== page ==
The Pdvsa trade is the latest sign that foreign investors are
becoming bolder in investing in the bonds of governments in far-
flung locales.

In recent months, higher risk countries such as Turkey, Russia and
Brazil have been at the forefront of this trend, the report
relays.

Driving the bet, analysts say, is a view that emerging market
economies, regardless of their political and economic challenges,
are no longer willing to face the wrath of bond investors by
defaulting on their debts, the report says.

That is because global investment giants like BlackRock and
Goldman have become ready sources of financing, quick to lend
billions in dollars or even local currencies, to governments in
Africa, Latin America and Asia that in the past relied on banks,
the report relays.

Perhaps no country is as reliant on the kindness of risk-happy
foreign bond investors as Venezuela.  According to the research
firm Exotix, Venezuela has a financing requirement of $17 billion
in 2017, yet its central bank reserves are a paltry $10 billion,
the report notes.

As investors see it, if you can buy a Pdvsa bond at 30 cents on
the dollar, which also provides a double-digit yield, even if this
government -- or another for than matter -- has to default, the
gains made on the investment would be enough to overcome any loss,
the report relates.

While Goldman Sachs defended its trade by saying that it bought
the bonds on the open market from a broker, bankers and traders
say the money ultimately ended up in Venezuela's treasury because
the seller was an institution with ties to the government, the
report relays.

Nonetheless, the threat by Mr. Borges, the opposition leader, that
a new government would not make good on these bonds seems
unlikely, the report notes.

The report discloses that that is because these bonds carry
covenants aimed at preventing an issuer from favoring one bond
holder over another.  So paying BlackRock or JP Morgan and not
Goldman would open Venezuela to lawsuits.

All of which suggests that, despite the controversy over the
Goldman trade, foreign investors will keep lining up to buy Pdvsa
bonds, the report adds.

"This is the only source of foreign currency the government has,"
said Mr. de Sousa, the Venezuelan expert at Oxford, notes NY
Times.  "So I think the government will continue to sell more of
these types of bonds to foreign investors," he added.

As reported by The Troubled Company Reporter-Latin America,
S&P Global Ratings, on Feb. 28, 2017, affirmed its 'CCC' long-term
foreign and local currency sovereign credit ratings on the
Bolivarian Republic of Venezuela.  The outlook on both long-term
ratings remains negative.  S&P also affirmed its 'C' short-term
foreign and local currency sovereign ratings.  In addition, S&P
affirmed its 'CCC' transfer and convertibility assessment on the
sovereign.


                            ***********


Monday's edition of the TCR-LA delivers a list of indicative
prices for bond issues that reportedly trade well below par.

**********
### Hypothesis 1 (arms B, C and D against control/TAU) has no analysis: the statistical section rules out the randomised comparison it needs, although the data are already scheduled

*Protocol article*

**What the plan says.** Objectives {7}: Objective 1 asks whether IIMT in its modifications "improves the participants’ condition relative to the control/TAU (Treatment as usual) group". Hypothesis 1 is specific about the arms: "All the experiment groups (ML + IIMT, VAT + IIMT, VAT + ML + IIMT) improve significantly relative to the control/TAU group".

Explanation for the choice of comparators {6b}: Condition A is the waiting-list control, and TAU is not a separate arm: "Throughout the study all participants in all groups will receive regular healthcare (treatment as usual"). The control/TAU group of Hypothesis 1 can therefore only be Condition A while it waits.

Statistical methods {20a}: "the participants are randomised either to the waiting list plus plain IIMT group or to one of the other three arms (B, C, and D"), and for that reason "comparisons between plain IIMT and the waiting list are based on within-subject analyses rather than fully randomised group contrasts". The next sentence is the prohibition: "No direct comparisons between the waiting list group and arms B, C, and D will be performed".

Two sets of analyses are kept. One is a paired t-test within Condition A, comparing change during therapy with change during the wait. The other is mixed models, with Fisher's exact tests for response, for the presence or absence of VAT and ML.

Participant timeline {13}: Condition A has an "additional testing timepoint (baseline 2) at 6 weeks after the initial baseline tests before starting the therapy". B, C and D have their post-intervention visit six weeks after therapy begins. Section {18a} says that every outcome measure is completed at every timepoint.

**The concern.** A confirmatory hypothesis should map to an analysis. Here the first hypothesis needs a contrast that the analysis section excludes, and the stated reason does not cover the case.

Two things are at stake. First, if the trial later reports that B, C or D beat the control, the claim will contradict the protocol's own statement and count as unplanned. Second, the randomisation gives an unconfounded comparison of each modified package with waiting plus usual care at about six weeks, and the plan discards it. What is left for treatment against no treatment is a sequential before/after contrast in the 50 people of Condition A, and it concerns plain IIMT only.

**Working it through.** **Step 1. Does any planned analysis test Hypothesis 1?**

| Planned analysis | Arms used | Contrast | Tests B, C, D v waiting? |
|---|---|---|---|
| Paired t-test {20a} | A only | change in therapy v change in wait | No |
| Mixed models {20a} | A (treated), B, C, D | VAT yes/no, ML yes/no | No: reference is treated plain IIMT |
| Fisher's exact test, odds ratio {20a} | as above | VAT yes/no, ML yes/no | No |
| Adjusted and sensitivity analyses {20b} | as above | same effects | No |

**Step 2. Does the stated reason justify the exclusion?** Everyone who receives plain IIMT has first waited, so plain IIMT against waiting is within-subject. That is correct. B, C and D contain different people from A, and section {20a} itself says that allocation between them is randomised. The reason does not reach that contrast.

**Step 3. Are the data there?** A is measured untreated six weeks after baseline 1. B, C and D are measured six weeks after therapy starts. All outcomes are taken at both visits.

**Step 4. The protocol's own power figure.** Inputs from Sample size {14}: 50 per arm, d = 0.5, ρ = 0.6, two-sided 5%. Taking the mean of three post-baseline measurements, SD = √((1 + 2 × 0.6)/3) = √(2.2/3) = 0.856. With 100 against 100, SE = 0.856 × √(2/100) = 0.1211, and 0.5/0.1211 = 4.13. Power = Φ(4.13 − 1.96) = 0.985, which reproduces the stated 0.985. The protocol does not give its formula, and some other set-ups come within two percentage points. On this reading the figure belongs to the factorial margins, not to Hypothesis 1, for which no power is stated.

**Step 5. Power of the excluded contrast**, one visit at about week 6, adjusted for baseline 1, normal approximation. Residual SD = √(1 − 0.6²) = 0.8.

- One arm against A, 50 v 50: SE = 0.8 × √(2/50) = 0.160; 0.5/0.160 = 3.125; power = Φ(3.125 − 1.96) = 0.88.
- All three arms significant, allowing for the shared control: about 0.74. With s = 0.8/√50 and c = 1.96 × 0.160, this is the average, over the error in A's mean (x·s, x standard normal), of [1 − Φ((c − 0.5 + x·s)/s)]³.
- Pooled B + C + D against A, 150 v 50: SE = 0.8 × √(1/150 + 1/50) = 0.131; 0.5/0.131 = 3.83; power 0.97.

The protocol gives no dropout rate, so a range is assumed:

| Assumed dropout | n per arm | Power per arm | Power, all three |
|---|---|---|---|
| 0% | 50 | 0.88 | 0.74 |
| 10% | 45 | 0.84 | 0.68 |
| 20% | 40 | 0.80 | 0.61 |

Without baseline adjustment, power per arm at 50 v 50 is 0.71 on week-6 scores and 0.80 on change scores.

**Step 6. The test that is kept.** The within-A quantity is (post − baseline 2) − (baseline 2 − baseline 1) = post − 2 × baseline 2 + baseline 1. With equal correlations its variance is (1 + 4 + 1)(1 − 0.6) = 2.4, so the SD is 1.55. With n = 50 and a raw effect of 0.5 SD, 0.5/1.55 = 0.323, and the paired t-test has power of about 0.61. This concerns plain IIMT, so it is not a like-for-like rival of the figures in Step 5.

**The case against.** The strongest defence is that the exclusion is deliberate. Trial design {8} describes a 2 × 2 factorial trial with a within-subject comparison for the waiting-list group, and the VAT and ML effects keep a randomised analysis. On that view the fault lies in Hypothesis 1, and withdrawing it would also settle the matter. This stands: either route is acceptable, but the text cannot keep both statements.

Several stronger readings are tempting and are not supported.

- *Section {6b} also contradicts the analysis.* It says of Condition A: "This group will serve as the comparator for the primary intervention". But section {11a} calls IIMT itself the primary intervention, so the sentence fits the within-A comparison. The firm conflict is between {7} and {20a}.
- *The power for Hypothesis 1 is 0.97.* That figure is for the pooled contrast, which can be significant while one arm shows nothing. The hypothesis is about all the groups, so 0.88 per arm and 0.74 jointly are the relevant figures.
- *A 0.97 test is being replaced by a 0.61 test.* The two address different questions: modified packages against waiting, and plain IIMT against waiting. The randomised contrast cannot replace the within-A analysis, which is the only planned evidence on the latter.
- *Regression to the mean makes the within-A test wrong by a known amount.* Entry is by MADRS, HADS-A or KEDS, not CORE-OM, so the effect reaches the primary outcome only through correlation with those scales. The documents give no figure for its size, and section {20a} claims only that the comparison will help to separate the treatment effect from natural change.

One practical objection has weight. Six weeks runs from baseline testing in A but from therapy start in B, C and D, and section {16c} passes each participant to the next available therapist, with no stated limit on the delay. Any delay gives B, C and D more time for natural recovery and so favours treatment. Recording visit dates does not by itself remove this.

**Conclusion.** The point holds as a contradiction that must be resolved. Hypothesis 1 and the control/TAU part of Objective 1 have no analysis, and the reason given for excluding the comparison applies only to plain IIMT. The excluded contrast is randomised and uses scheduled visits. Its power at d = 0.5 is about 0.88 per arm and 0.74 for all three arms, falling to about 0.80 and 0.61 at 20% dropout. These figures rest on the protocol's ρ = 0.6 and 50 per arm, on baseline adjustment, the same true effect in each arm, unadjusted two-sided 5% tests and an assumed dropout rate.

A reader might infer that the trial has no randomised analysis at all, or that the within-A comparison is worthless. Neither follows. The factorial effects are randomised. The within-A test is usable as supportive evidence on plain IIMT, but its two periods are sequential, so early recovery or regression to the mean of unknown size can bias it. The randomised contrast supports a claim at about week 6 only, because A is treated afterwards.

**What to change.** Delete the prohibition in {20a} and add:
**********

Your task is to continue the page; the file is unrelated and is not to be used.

Prices are obtained by TCR-LA editors from a variety of outside
sources during the prior week we think are reliable.   Those
sources may not, however, be complete or accurate.  The Monday
Bond Pricing table is compiled on the Friday prior to publication.
Prices reported are not intended to reflect actual trades.  Prices
for actual trades are probably different.  Our objective is to
share information, not make markets in publicly traded securities.
Nothing in the TCR-LA constitutes an offer or solicitation to buy
or sell any security of any kind.  It is likely that some entity
affiliated with a TCR-LA editor holds some position in the
issuers' public debt and equity securities about which we report.

Tuesday's edition of the TCR-LA features a list of companies with
insolvent balance sheets obtained by our editors based on the
latest balance sheets publicly available a day prior to
publication.  At first glance, this list may look like the
definitive compilation of stocks that are ideal to sell short.
Don't be fooled.  Assets, for example, reported at historical cost
net of depreciation may understate the true value of a firm's
assets.  A company may establish reserves on its balance sheet for
liabilities that may never materialize.  The prices at which
equity securities trade in public market are determined by more
than a balance sheet solvency test.

Submissions about insolvency-related conferences are encouraged.
Send announcements to conferences@bankrupt.com


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S U B S C R I P T I O N   I N F O R M A T I O N

Troubled Company Reporter-Latin America is a daily newsletter
co-published by Bankruptcy Creditors' Service, Inc., Fairless
Hills, Pennsylvania, USA, and Beard Group, Inc., Washington, D.C.,
USA, Marites O. Claro, Joy A. Agravante, Rousel Elaine T.
Fernandez, Valerie U. Pascual, Julie Anne L. Toledo, Ivy B.
Magdadaro, and Peter A. Chapman, Editors.

Copyright 2017.  All rights reserved.  ISSN 1529-2746.

This material is copyrighted and any commercial use, resale or
publication in any form (including e-mail forwarding, electronic
re-mailing and photocopying) is strictly prohibited without prior
written permission of the publishers.

Information contained herein is obtained from sources believed to
be reliable, but is not guaranteed.

The TCR Latin America subscription rate is US$775 per half-year,
delivered via e-mail.  Additional e-mail subscriptions for members
of the same firm for the term of the initial subscription or
balance thereof are US$25 each.  For subscription information,
contact Peter A. Chapman at 215-945-7000 or Joseph Cardillo at
856-381-8268.